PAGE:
Japanese defense chief Morimoto has continued to stress the safety of the aircraft by repeatedly saying, "The US military continues to operate the aircraft despite those incidents. This suggests there were no systemic problems but there were some operational problems."
The Pentagon has stressed that the MV-22 Osprey has an excellent safety record, and has surpassed 115,000 flight hours. It said about one third of the total hours were flown during the past two years.
"It's important to remember that the MV-22 has a very good safety record over the past 10 years," an active pilot at the US Air Force told Asia Times Online on the condition of anonymity. "There has been a lot of focus by the Japanese media on the recent crashes, but prior to the April crash, it had been 12 years since an MV-22 had a 'class A' mishap." If the aircraft damage equals or is greater than $2 million, it is considered "class A".
"Like other rotary and fixed-wing aircraft, if the V-22 is flown in accordance with established regulations and employed by trained pilots who adjust for situations using their best judgment, the V-22 is a safe aircraft."
The Pentagon has also dismissed the aircraft's safety concerns. It stressed that including the mishap in April 2012 in Morocco, since the Marine Corps resumed flight operations in October 2003, the MV-22B has demonstrated a safety record that is consistently better than the US Marine Corp (USMC) averages. The "class A" mishap rate for each of the identified aircraft is as follows.
These rates are determined by the number of mishaps over a period of 100,000 flight hours. The rate of MV-22 Class A mishaps is higher than that of ageing CH-46, but is the second-lowest among the five aircraft and lower than the average.
However, the aircraft's record is worse if class B and C mishaps are included. A class B has a property damage value of between $500,000 and $2 million, class C is between $50,000 and $500,000.
There were 30 Osprey accidents of all classes between November 2006 and December 2011, according to Ryukyu Shimpo, one of the two major Okinawan newspapers. During the same period, the CH-46 had 17 accidents, while the CH-53 had 34 and the AV-8B had 38, the newspaper reported on July 8, citing the USMC's data.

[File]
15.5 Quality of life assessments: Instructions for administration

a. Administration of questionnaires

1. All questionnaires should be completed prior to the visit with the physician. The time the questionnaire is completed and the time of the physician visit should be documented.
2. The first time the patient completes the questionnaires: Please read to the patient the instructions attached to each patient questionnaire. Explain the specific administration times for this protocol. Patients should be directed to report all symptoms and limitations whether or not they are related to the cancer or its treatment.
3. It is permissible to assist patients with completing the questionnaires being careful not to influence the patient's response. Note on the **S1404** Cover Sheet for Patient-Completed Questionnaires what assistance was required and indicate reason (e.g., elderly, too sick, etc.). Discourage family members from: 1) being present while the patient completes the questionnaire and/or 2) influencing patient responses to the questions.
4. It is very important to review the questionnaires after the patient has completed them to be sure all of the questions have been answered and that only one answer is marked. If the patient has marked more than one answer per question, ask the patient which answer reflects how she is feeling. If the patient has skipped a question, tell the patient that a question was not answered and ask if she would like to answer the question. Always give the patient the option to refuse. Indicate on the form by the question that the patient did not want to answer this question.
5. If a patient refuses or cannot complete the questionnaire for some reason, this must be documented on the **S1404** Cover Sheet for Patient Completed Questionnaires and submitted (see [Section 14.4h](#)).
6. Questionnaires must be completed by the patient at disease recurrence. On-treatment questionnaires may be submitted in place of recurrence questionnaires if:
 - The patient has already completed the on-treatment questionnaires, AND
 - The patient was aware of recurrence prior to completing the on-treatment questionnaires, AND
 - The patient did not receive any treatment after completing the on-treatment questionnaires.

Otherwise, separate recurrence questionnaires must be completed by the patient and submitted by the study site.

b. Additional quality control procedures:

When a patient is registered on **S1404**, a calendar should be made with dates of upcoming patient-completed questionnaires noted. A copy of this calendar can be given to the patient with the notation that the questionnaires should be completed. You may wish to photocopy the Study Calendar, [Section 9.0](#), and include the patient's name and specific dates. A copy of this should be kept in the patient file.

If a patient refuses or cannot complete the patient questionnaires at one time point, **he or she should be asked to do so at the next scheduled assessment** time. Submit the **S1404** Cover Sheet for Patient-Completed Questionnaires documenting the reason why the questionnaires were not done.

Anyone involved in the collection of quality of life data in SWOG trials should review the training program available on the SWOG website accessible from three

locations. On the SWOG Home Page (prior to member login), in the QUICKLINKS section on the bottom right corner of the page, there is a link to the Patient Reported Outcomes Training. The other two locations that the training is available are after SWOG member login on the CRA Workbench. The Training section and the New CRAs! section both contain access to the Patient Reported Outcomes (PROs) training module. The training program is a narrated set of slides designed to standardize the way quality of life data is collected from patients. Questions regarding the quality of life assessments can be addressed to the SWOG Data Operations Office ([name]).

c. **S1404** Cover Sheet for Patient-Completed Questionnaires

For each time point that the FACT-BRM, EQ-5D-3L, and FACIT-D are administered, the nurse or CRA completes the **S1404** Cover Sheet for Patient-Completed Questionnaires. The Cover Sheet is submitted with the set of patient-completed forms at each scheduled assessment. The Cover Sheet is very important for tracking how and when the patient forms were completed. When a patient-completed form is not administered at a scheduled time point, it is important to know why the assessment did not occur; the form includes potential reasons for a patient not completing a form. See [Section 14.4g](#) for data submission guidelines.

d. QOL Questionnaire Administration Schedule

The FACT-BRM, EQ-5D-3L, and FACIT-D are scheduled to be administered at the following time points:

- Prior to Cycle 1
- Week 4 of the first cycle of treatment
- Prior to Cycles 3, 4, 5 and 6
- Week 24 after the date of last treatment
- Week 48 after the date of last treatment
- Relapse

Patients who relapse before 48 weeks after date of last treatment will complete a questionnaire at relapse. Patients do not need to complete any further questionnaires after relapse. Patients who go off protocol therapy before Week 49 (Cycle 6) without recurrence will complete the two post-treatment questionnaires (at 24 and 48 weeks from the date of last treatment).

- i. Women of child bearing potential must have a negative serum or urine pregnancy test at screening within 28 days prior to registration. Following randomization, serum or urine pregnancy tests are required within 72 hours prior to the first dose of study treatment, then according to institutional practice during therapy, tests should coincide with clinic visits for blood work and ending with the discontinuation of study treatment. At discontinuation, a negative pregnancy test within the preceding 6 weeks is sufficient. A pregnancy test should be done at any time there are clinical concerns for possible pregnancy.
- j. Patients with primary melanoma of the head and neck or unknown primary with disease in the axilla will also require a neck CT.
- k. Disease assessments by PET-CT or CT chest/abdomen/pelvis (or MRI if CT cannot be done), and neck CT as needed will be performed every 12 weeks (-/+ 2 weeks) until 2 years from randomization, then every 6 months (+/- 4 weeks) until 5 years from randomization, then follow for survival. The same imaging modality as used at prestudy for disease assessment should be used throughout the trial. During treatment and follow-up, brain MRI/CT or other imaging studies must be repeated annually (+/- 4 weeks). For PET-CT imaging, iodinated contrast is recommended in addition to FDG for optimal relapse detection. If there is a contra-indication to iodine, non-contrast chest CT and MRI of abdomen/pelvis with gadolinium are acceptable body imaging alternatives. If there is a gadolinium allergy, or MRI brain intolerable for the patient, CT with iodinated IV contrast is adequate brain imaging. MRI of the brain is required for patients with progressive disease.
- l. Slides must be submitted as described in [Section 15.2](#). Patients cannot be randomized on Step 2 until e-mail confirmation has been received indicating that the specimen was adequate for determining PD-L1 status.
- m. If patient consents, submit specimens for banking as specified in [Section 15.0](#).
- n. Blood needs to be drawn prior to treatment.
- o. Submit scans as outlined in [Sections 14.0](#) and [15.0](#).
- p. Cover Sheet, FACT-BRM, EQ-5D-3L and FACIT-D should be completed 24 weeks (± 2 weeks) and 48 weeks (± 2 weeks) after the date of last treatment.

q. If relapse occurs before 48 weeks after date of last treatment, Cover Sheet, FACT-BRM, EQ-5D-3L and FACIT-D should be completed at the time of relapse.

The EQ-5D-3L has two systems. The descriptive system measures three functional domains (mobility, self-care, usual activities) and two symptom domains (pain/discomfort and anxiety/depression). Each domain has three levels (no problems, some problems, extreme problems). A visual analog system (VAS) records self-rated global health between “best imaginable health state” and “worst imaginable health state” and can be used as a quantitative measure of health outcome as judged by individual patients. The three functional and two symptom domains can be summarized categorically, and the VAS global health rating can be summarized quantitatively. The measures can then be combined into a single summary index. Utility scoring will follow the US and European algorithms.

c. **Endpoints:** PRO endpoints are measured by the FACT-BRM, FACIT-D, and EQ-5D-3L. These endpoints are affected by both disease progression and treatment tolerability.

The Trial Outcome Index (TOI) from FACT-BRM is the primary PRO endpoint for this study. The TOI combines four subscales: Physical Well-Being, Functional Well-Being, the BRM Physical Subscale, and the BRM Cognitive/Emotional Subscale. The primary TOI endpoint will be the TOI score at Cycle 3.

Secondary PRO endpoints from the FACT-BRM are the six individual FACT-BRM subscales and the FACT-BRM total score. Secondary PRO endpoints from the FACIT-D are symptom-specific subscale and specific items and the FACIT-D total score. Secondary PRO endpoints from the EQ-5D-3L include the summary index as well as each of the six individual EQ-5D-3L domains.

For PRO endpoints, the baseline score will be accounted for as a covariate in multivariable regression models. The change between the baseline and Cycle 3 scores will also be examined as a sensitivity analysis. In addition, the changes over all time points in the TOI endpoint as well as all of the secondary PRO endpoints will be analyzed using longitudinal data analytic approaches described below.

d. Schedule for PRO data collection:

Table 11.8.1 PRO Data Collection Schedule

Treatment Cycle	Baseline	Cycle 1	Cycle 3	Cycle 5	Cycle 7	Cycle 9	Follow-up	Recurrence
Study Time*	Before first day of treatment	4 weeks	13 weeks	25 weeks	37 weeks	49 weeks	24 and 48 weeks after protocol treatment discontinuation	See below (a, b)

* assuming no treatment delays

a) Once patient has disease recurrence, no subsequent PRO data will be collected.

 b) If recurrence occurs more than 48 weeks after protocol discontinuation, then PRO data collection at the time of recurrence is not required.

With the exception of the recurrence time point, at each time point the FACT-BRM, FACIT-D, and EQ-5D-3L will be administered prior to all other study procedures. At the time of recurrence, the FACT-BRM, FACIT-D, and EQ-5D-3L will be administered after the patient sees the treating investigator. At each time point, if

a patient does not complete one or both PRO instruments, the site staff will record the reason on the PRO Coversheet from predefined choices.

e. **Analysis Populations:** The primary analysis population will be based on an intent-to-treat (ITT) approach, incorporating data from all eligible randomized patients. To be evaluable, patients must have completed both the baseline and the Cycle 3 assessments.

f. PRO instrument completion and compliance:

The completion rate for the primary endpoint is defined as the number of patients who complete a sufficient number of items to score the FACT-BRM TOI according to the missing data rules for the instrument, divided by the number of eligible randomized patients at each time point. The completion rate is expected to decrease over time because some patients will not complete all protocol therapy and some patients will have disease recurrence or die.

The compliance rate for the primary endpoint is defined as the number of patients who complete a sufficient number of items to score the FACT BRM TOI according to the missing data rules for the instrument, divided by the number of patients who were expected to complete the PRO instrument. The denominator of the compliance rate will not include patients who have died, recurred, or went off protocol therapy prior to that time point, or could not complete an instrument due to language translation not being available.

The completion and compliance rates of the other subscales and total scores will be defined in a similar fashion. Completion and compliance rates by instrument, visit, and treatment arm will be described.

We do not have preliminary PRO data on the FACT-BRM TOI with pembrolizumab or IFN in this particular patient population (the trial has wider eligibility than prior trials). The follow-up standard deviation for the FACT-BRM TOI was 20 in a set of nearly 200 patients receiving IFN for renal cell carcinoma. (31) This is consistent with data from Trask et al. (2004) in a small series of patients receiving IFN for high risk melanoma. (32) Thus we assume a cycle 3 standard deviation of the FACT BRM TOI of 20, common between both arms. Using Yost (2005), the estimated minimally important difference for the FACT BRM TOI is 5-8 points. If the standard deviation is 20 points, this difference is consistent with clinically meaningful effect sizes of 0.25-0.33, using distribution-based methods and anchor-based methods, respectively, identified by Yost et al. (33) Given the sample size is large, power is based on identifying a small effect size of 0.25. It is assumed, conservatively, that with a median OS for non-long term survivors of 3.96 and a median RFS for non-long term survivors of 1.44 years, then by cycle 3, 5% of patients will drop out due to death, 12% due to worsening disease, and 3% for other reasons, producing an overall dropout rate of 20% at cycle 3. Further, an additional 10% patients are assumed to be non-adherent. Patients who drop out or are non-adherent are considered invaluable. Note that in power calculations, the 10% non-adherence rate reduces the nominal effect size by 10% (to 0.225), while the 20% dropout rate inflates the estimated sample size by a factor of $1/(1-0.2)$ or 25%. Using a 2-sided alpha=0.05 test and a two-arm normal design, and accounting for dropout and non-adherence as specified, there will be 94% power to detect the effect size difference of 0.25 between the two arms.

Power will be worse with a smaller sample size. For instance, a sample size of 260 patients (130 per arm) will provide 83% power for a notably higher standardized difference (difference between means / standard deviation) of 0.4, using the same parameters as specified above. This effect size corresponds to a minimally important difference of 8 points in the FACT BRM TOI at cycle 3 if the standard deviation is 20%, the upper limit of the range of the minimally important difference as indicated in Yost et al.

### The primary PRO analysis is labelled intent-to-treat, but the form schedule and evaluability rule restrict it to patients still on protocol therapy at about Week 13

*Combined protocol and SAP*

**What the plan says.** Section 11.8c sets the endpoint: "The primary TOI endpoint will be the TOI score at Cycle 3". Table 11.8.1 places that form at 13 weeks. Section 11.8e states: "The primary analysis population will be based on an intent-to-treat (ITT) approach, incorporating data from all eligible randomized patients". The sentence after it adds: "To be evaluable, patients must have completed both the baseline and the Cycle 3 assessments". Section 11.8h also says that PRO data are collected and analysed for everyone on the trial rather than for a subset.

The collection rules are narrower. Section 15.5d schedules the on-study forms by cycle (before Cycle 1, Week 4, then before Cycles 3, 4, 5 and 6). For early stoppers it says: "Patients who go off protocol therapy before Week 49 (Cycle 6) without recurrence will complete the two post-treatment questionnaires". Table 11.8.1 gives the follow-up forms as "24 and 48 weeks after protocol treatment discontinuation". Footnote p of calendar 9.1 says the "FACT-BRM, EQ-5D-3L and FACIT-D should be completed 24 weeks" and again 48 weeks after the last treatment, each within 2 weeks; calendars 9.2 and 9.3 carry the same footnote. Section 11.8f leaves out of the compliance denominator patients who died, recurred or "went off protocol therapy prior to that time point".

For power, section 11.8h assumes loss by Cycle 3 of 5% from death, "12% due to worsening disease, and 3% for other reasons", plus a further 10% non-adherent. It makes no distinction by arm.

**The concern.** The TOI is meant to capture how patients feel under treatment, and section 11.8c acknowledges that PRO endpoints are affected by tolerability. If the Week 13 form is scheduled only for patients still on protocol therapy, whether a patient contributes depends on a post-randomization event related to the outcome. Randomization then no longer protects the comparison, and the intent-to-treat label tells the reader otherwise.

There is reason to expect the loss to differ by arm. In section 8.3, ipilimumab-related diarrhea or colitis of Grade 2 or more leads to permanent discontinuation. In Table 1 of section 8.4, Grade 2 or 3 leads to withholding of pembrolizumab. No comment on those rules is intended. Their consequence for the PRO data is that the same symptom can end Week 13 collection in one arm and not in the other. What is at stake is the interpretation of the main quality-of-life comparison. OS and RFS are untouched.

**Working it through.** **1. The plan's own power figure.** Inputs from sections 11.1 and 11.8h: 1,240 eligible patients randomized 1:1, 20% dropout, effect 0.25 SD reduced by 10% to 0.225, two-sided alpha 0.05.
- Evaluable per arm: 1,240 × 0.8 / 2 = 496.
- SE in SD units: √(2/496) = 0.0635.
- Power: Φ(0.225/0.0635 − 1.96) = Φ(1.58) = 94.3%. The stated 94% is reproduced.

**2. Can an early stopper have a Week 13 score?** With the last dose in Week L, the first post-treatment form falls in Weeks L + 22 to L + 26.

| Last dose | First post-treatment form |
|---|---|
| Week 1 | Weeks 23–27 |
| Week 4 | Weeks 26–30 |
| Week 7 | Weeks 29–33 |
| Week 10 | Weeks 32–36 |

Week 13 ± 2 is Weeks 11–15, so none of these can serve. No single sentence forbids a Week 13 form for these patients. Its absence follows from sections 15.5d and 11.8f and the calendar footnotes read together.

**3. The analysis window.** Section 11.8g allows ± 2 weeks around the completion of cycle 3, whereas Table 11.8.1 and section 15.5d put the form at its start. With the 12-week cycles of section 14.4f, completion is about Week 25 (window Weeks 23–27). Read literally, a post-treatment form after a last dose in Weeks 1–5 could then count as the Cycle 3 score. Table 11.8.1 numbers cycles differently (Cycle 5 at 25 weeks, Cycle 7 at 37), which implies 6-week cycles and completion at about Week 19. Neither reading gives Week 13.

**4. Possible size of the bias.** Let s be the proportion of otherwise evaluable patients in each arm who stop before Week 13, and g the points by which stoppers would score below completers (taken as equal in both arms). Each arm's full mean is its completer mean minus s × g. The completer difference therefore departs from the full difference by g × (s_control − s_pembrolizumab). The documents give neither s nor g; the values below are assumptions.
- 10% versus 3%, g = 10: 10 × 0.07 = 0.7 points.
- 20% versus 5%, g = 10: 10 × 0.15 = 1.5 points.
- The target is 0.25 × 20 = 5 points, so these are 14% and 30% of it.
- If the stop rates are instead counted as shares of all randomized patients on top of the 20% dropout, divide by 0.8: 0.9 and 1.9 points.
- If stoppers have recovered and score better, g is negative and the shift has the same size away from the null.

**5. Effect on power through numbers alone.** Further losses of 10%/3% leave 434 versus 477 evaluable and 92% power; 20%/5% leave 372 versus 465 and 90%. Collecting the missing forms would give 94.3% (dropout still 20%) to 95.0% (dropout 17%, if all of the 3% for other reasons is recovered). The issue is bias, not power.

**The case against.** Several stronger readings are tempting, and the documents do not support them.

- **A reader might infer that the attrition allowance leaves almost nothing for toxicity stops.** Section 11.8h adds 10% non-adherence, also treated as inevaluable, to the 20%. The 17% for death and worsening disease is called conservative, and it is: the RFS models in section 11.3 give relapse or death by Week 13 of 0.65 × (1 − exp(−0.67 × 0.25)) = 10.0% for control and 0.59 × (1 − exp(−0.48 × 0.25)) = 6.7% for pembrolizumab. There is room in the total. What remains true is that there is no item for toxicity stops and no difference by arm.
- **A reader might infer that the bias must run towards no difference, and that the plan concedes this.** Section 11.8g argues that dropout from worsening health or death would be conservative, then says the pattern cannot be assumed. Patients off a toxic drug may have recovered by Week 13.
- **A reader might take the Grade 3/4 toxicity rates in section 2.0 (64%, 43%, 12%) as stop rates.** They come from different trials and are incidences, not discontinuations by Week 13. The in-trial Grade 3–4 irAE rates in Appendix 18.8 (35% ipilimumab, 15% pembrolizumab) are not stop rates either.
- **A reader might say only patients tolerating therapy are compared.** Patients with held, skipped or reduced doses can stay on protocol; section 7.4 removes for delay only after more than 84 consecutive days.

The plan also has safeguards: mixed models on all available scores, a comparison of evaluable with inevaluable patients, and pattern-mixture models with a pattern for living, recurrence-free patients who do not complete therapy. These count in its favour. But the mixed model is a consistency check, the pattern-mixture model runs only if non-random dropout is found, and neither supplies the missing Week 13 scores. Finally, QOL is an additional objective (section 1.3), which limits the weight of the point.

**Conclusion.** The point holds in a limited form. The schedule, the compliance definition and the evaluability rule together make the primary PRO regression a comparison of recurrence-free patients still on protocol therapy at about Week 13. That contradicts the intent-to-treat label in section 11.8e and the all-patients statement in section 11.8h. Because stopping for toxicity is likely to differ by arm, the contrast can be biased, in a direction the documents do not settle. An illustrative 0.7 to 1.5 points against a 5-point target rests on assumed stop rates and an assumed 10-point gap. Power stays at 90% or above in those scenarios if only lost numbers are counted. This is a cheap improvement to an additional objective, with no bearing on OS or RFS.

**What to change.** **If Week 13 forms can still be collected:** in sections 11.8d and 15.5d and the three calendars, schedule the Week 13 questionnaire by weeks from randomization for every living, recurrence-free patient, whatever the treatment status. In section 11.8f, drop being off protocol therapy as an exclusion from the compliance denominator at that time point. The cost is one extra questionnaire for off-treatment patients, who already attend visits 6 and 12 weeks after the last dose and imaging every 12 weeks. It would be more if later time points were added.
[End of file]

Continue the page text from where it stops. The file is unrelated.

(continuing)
The Wired website on June 21 said, "The Marines, who tout the Osprey as their 'safest tactical rotorcraft,' have used semantic games and fudged statistics to obscure the V-22's true safety record." It had reported in October 2011 that the Marines and the Naval Safety Center didn't count at least four serious flying accidents as Class A flight mishaps.
The other safety concern over the Osprey comes from the fact that the accident rate of CV-22 stays at 13.47, much more than for the MV-22. Japanese officials said this is because the flight hours of all of the 24 CV-22s, which the Air Force currently holds, stayed at 22,266 hours as of June 15. Since those flight hours are less than 100,000, they said the rate is skewed. They also pointed out that CV-22s are used for special operations under fiercer conditions, not like MV-22s.
Wired said, "But the Air Force has a history of blaming people even when its warplanes malfunction." For example, Brig Gen Donald Harvel, the lead investigator on a CV-22 crash in Afghanistan in 2010, was pressured to blame the pilots as he initially attributed the incident in part to engine failure.
"There was absolutely a lot of pressure to change my report," Air Force Times quoted Harvel as saying in January 2011. "My heart and brain said it was not pilot error. I stuck with what I thought was the truth."
"Harvel said Air Force Special Operations Command wanted him to cite the cause of the crash as pilot error because AFSOC didn't want old doubts stirred up about the safety of the Osprey program," Air Force Times reported.
The bottom line: the Osprey may be safe as the Marines have touted, but it sometimes causes accidents as often happen with every other aircraft by nature. One fatal crash at Futenma, which is surrounded by more than 100 schools, hospitals and shops, could trigger very strong anti-US sentiment in Okinawa.
This could severely damage the presence of other US bases such as the Kadena airbase. The US cannot be too careful when the US deploys the controversial aircraft out there.
Kosuke Takahashi is a Tokyo-based Japanese journalist. Besides Asia Times Online, he also writes for IHS Jane's Defence Weekly as Tokyo correspondent. His twitter is @TakahashiKosuke